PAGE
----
This December there was such an outcry about the municipality’s plans to spend 200,000 euros on decorating Athens for Christmas, that the Mayor backed down and hired school children to do the job. Instead of installing the “tallest tree in Europe” – an earlier mayor’s boast – in Constitution Square, city officials made do with the trees already in place. Instead of the previous years’ “village” of Austrian-looking “cottages” selling sweets and trinkets for children filling the middle of the square, the big open area looked like it does on a normal day. Though normal – plain cement plaques and fountains uncluttered by the tents of Indignados or protest banners – is becoming more and more unusual.
When I finally made time to go down to the center yesterday, Athens was on her best behavior but hardly wearing her gladrags. The day sparkled, as it often does this time of year, so even without tinsel and lights, the city looked bright. And pleasantly crowded with people of all ages, many of them munching on sesame rings – a standard Greek/Turkish snack. I was tempted but did not give in. And the friend I was meeting did not offer me her last bite.
Instead we admired the bitter orange trees. You can find these on many an Athenian street, their blossoms pouring sweet perfume in the spring, their fruit deceptively alluring this time of year. Remarkably, the trees are still full – lately, bitter oranges have provided ready ammunition against the riot police.
And in addition to the oranges, the trees are sporting decorated tin cans, spangling silver, red, blue with Santas and stars, against the green leaves. School kids designed them, without remuneration.
We ambled down Ermou Street without seeing a single closed shop. This is Athens’ main shopping drag; there are boarded store fronts aplenty everywhere else.
We passed the chocolate souk, the shoe souk, the fabric souk, and the florists’ souk before reaching Athinas Street, which is a mishmash of hardware stores, bakeries, specialty food shops, posh banks, and even a tack and harness boutique on the stretch between Monastiraki and the Central Market. This last, with its Camargue and Western saddles, wide range of sheepbells, shepherds’ crooks, and bridles studded with blue and white evil eyes, raised questions. Who were its customers?
This district is one of my favorite parts of Athens. It still maintains its Anatolian flavor combined with a Hellenic liveliness and is a comforting mix of stylish revamped neoclassical buildings, Byzantine and 19th century churches, funky cafes, and derelict facades.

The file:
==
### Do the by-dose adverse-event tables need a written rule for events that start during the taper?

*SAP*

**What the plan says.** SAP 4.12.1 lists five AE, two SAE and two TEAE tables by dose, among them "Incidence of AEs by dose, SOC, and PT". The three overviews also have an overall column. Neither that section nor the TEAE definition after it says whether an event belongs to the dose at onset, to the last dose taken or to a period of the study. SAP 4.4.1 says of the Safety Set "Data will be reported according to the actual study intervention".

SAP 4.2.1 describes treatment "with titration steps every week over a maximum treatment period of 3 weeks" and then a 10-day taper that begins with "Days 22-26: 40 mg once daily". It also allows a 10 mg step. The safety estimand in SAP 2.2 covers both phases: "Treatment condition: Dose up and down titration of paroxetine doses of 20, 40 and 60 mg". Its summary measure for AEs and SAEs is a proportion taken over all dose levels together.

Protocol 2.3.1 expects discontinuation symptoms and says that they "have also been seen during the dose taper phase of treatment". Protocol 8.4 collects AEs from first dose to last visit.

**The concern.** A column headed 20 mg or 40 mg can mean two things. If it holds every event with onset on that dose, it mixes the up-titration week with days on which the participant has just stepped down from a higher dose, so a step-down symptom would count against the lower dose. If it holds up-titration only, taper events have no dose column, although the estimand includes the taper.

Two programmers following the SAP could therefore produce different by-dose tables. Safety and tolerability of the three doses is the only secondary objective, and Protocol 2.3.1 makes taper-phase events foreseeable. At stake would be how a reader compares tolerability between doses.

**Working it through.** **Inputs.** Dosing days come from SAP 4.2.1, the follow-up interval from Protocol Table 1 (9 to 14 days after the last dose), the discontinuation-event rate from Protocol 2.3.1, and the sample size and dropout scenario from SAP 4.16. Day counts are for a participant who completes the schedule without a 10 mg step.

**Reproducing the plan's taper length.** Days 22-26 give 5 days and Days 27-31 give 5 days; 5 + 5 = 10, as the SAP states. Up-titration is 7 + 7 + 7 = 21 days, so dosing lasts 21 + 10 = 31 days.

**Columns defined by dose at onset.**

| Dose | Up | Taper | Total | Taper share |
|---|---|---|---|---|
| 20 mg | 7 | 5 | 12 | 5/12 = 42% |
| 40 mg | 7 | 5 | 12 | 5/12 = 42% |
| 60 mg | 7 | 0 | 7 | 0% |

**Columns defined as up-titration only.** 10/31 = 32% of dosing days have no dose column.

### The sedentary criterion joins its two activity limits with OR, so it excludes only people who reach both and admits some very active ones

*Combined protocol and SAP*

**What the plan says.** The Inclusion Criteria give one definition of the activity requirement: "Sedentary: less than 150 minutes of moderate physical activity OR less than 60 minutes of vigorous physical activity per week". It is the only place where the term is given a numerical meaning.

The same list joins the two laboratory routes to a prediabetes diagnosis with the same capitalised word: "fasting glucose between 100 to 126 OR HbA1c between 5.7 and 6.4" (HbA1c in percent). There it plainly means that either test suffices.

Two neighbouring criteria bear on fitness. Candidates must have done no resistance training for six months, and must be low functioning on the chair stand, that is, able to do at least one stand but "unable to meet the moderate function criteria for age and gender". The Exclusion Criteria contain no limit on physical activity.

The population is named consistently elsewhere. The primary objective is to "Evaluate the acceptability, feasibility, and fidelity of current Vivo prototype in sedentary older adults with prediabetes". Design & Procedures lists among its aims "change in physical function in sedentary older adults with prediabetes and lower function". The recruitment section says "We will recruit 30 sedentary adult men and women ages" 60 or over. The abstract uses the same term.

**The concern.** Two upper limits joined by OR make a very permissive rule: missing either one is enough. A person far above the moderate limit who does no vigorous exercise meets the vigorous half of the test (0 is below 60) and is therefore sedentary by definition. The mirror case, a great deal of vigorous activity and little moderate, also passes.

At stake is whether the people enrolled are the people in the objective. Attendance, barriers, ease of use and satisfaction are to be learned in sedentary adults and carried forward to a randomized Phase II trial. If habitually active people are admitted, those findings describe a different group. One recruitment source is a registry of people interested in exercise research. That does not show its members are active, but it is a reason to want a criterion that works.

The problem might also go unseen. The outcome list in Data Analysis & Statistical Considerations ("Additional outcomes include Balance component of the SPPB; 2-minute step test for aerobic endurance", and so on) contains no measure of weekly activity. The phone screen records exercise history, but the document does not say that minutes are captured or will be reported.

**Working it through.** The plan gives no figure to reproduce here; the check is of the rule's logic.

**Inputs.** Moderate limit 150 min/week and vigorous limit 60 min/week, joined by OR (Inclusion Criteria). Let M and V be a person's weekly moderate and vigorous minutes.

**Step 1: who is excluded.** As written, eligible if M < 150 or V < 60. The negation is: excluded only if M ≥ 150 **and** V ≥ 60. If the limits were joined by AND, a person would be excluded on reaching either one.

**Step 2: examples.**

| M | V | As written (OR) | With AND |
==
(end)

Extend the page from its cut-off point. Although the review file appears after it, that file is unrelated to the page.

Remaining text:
We sniffed the aromas from the spice emporia and the pastourma/preserved meat palaces on Evripidou, pored over the knives, spatulas, and kitchen paraphernalia in a shop for cooks and, resisting the urge to enter the Market, walked up to the Byzantine church of Sts. Theodore (there are always two of them), on to Praxitelous with its bead souks, and into a very special place for a timely lunch.
We were both suffering from hypoglycemia and museum back as we sank into the old-fashioned wooden seats at Doris, an Athens institution. Here both famous and undistinguished sit at marble-topped tables and feast on homey Greek dishes cooked far better than almost anyone’s mother could produce. Not for the steak and fries aficionados, Doris specializes in classics like moussaka and fish soup, stuffed cabbage rolls or stuffed eggplant. We decided on spinach with cuttlefish stew and lahanorizo/cabbage risotto, which stopped us from speaking as our tummies stopped complaining.
But the real reason for going to Doris is the plate of just-fried loukoumades/doughnut holes drizzled with honey and cinnamon. If you order them after lunch, you’re offered them free.
Sated by now, we waddled back to Constitution Square. And would have descended into the Metro were it not for a big crowd blocking the entrance. Hundreds of people – young, old, Greeks, tourists (yes, there were even a few Asians) – had formed a square within the Square to watch a juggler with chutzpah. Using four or five mispronounced Greek words, a 30-ish Canadian was stopping Athenians in their tracks. He had banter and humor; he could keep torches flying and blow them out without missing a beat; he could sit atop a 10-foot unicycle, tossing wicked looking scimitars; and best of all, he could tease the determined non-spectators who grimly crossed his territory without a pause.
At the end, having performed an “impossible” hat trick, he pleaded with us all to drop in one, two, or “the usual” five euros. I didn’t see any notes flying into his capello, but just about everyone left a coin or two.
Though his was but a tiny circus, this wandering performer kept his audience entertained. Lifted them out of themselves and their problems for a while and set them down gently on their way.
PS Doris was listed in the NY Times last January as one of the best eateries in Athens. I’m happy to say nothing has changed since then. You’ll find it at Praxitelous 30, Athens; (30-210) 3232671.